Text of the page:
At first sight one may think this is all marvellous - but I think one also can sense quickly that it's not so simple as Cairo just being impossibly romantic more than Paris and Rome put together. As my friend Nadia later told me - it's the opposite of what it seems. Restrictions and repression at home and downtown Cairo is seen as an anonymous space where you can meet secretly and un-noticed and these meetings are all furtive, often involving bribes to policemen. And you dont' see any evidence of same sex couples either - as one shopkeeper delicately informed me: if two homosexuals come into my shop I will throw them away. Well, the path of true love runs no smoother than the path of true lust and that's how both acquire their edge and messiness I suppose.
The other striking thing about Egypt is of course, the headscarves. 90% of the women you see are wearing tight headscarves. This has been a contentious issue in Egypt (especially among older feminists since in the 1920s, feminists publicly cast off the veil as a political act) - and I have strong feelings about the way we are allowing imperialist agendas to push us into cultural relativist arguments, but I won't get into it here. All I did notice was that the scarf is a sort of strange thing - symbolic of something I guess, but again as Nadia said, the more they veil, the sexier they want to look. And definitely I saw some rather interesting fashion statements going on.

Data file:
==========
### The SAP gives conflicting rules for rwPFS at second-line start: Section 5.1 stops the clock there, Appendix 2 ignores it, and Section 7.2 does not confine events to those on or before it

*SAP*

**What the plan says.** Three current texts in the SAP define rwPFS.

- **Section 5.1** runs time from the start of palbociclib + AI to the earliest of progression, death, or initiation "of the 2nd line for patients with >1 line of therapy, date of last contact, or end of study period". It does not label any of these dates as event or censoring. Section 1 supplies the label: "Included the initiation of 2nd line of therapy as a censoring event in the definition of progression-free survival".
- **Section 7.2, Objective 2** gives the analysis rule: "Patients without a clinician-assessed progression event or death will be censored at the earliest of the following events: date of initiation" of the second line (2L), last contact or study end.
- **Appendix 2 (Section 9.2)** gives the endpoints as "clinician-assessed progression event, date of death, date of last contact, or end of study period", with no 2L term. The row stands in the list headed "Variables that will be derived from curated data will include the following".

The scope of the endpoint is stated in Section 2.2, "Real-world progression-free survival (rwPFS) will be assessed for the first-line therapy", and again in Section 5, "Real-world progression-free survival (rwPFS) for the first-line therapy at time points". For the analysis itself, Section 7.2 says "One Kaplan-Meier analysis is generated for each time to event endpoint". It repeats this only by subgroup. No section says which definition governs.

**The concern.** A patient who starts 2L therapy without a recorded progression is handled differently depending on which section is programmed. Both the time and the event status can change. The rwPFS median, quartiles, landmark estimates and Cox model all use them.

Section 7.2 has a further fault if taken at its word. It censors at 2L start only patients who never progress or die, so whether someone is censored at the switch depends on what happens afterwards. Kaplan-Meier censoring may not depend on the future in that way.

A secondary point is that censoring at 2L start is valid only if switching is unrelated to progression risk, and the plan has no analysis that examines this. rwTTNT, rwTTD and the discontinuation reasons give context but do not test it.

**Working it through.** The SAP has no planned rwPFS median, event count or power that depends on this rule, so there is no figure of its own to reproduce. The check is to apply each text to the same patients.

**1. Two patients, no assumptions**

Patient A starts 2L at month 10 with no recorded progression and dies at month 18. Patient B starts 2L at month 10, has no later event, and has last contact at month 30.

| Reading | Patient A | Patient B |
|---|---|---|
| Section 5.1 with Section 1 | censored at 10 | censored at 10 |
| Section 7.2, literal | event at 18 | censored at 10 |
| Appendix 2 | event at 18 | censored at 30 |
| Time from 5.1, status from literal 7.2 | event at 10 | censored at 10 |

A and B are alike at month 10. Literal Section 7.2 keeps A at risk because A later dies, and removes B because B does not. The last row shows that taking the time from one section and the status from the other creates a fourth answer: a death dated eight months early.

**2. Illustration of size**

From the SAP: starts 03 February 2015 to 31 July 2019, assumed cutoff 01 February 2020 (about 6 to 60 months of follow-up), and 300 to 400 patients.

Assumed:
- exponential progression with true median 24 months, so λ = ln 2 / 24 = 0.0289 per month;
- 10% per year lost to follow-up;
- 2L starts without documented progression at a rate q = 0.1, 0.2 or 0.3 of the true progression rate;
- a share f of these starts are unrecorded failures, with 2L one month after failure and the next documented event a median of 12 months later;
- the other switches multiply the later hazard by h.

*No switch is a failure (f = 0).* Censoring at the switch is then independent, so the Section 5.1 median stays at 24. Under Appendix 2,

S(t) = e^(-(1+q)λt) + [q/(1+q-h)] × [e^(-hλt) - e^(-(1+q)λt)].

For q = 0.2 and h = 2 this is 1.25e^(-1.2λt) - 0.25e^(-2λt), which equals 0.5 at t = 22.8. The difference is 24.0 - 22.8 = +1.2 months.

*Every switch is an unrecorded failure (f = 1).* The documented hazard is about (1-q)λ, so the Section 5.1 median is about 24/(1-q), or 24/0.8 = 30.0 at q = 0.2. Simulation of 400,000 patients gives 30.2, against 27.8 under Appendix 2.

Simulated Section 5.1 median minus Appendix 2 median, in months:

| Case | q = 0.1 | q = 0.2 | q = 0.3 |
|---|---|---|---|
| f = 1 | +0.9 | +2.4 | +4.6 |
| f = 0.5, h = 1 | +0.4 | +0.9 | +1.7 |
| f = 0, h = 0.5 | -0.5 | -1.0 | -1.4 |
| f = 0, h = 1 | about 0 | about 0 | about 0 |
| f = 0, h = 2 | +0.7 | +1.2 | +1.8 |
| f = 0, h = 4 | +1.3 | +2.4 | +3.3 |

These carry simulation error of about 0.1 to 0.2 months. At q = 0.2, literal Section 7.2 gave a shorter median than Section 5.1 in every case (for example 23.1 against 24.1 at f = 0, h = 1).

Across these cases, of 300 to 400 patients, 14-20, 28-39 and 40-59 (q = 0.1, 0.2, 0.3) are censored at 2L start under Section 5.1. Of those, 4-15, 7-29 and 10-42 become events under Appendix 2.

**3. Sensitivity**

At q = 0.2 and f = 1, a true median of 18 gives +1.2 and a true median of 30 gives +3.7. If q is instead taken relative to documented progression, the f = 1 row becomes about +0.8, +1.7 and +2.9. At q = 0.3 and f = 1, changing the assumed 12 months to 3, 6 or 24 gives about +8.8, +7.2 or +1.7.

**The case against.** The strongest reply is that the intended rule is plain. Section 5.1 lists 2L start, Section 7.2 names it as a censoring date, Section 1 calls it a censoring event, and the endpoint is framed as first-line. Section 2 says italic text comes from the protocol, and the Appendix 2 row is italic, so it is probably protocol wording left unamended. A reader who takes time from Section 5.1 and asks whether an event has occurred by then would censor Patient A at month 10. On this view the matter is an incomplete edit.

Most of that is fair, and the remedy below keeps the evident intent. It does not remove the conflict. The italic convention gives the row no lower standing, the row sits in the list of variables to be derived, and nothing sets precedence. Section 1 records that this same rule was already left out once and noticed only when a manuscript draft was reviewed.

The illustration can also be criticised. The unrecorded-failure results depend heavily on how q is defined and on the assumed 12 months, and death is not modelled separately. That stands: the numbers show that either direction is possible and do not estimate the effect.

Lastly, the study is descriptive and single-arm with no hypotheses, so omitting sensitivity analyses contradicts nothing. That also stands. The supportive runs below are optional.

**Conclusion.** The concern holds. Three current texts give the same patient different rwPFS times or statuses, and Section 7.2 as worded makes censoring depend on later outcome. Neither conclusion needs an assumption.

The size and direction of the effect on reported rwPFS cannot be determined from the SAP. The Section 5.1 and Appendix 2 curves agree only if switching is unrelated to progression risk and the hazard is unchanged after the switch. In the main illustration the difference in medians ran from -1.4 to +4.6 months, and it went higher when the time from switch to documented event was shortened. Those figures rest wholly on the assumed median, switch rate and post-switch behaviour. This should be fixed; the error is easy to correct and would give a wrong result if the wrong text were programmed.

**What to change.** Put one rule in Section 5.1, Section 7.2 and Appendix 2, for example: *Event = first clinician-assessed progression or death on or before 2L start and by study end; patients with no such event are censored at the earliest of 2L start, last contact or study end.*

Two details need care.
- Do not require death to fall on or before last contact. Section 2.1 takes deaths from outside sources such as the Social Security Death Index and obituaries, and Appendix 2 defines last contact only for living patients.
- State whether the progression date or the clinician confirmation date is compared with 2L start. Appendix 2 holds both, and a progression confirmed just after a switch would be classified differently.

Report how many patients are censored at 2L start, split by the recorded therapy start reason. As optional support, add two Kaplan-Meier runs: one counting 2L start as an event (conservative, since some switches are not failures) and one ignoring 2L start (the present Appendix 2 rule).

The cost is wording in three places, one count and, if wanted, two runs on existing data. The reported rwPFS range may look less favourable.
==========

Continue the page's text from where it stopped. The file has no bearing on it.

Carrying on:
No doubt about it, Cairenes like their style - the men too given how many "coiffure for men" places there are
Since I was going to be in Egypt for so many days I had thought that maybe I would go up to Luxor, to the Valley of the Kings. But in the end I thought it would all get too crazy and that it might be better if I just stuck around in Cairo and got as full an experience of it as I could. It was perhaps the right decision for I hope to go to Egypt again.
But on my last day in Cairo I went to the Egyptian museum - a good thing to do when you've finished doing everything else - because it's huge, stuffed to the gills and totally random in the labelling - sometimes no English, just French or Arabic.
I must say, walking around, taking in the antiquities brought in and kept here en masse I felt a twinge of regret at not going to Upper Egypt. I could feel the old romance which had sucked me in in the first place flood back, as I looked at the huges stautes and sarcophagi and the treasures of who else - Tutankhamen.
And perhaps, looking with a new eye I saw something of what is so compelling about these dead kings. And it's not just that I share their love of charm bracelets ;)
One of the things that struck me looking at the statues was their individuality - their sense of portraiture.
And it seemed that this desire to preserve themselves in this highly sophisticated civilisation, is so much like ours with our incessant photographing, blogging, facebooking. The desire for posterity both met and cast asunder by your bed, your personal goblets, your likeness being transported to a museum where in the end, you are just, dead and an example. It felt peculiarly fragile, vulnerable, heartbreaking, prescient of our futures.
So I think, the next time I go, I'll definitely be going to the Valley of the Kings.